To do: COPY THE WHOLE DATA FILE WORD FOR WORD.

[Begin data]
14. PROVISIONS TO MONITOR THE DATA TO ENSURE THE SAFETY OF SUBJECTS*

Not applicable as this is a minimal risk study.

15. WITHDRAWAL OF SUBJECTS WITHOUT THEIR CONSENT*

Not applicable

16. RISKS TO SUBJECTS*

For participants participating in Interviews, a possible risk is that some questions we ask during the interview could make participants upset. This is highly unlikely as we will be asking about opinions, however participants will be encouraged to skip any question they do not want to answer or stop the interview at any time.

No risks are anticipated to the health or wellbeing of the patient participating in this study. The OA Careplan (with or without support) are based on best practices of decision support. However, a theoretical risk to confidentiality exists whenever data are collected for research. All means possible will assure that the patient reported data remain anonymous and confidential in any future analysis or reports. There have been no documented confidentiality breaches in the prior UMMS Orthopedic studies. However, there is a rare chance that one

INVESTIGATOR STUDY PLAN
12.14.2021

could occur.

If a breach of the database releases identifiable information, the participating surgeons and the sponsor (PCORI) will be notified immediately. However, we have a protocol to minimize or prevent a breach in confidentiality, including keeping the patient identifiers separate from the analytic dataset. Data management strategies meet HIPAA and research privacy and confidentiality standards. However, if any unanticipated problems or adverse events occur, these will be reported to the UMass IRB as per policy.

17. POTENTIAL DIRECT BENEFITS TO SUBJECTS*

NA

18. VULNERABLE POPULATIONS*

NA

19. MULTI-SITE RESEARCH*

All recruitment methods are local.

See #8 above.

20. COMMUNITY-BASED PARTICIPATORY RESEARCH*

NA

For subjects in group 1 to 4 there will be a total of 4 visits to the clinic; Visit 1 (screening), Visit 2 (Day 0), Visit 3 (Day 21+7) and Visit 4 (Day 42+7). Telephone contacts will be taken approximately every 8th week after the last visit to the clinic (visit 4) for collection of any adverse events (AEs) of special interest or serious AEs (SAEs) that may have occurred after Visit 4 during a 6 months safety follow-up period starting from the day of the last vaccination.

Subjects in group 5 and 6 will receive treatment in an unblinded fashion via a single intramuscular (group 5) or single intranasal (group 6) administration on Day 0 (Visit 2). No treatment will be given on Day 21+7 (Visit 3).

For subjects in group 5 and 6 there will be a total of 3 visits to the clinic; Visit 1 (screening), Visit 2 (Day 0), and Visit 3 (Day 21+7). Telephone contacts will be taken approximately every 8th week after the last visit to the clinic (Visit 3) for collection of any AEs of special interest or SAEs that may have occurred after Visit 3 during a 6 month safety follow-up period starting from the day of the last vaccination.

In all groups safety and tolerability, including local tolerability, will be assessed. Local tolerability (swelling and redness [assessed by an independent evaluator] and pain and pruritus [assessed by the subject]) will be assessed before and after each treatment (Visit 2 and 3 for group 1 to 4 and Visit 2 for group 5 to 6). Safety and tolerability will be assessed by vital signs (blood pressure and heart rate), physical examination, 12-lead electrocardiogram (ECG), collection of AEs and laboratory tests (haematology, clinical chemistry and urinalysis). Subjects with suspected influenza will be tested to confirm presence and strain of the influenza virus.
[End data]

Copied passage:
14. PROVISIONS TO MONITOR THE DATA TO ENSURE THE SAFETY OF SUBJECTS*

Not applicable as this is a minimal risk study.

15. WITHDRAWAL OF SUBJECTS WITHOUT THEIR CONSENT*

Not applicable

16. RISKS TO SUBJECTS*

For participants participating in Interviews, a possible risk is that some questions we ask during the interview could make participants upset. This is highly unlikely as we will be asking about opinions, however participants will be encouraged to skip any question they do not want to answer or stop the interview at any time.

No risks are anticipated to the health or wellbeing of the patient participating in this study. The OA Careplan (with or without support) are based on best practices of decision support. However, a theoretical risk to confidentiality exists whenever data are collected for research. All means possible will assure that the patient reported data remain anonymous and confidential in any future analysis or reports. There have been no documented confidentiality breaches in the prior UMMS Orthopedic studies. However, there is a rare chance that one

INVESTIGATOR STUDY PLAN
12.14.2021

could occur.

If a breach of the database releases identifiable information, the participating surgeons and the sponsor (PCORI) will be notified immediately. However, we have a protocol to minimize or prevent a breach in confidentiality, including keeping the patient identifiers separate from the analytic dataset. Data management strategies meet HIPAA and research privacy and confidentiality standards. However, if any unanticipated problems or adverse events occur, these will be reported to the UMass IRB as per policy.

17. POTENTIAL DIRECT BENEFITS TO SUBJECTS*

NA

18. VULNERABLE POPULATIONS*

NA

19. MULTI-SITE RESEARCH*

All recruitment methods are local.

See #8 above.

20. COMMUNITY-BASED PARTICIPATORY RESEARCH*

NA

For subjects in group 1 to 4 there will be a total of 4 visits to the clinic; Visit 1 (screening), Visit 2 (Day 0), Visit 3 (Day 21+7) and Visit 4 (Day 42+7). Telephone contacts will be taken approximately every 8th week after the last visit to the clinic (visit 4) for collection of any adverse events (AEs) of special interest or serious AEs (SAEs) that may have occurred after Visit 4 during a 6 months safety follow-up period starting from the day of the last vaccination.

Subjects in group 5 and 6 will receive treatment in an unblinded fashion via a single intramuscular (group 5) or single intranasal (group 6) administration on Day 0 (Visit 2). No treatment will be given on Day 21+7 (Visit 3).

For subjects in group 5 and 6 there will be a total of 3 visits to the clinic; Visit 1 (screening), Visit 2 (Day 0), and Visit 3 (Day 21+7). Telephone contacts will be taken approximately every 8th week after the last visit to the clinic (Visit 3) for collection of any AEs of special interest or SAEs that may have occurred after Visit 3 during a 6 month safety follow-up period starting from the day of the last vaccination.

In all groups safety and tolerability, including local tolerability, will be assessed. Local tolerability (swelling and redness [assessed by an independent evaluator] and pain and pruritus [assessed by the subject]) will be assessed before and after each treatment (Visit 2 and 3 for group 1 to 4 and Visit 2 for group 5 to 6). Safety and tolerability will be assessed by vital signs (blood pressure and heart rate), physical examination, 12-lead electrocardiogram (ECG), collection of AEs and laboratory tests (haematology, clinical chemistry and urinalysis). Subjects with suspected influenza will be tested to confirm presence and strain of the influenza virus.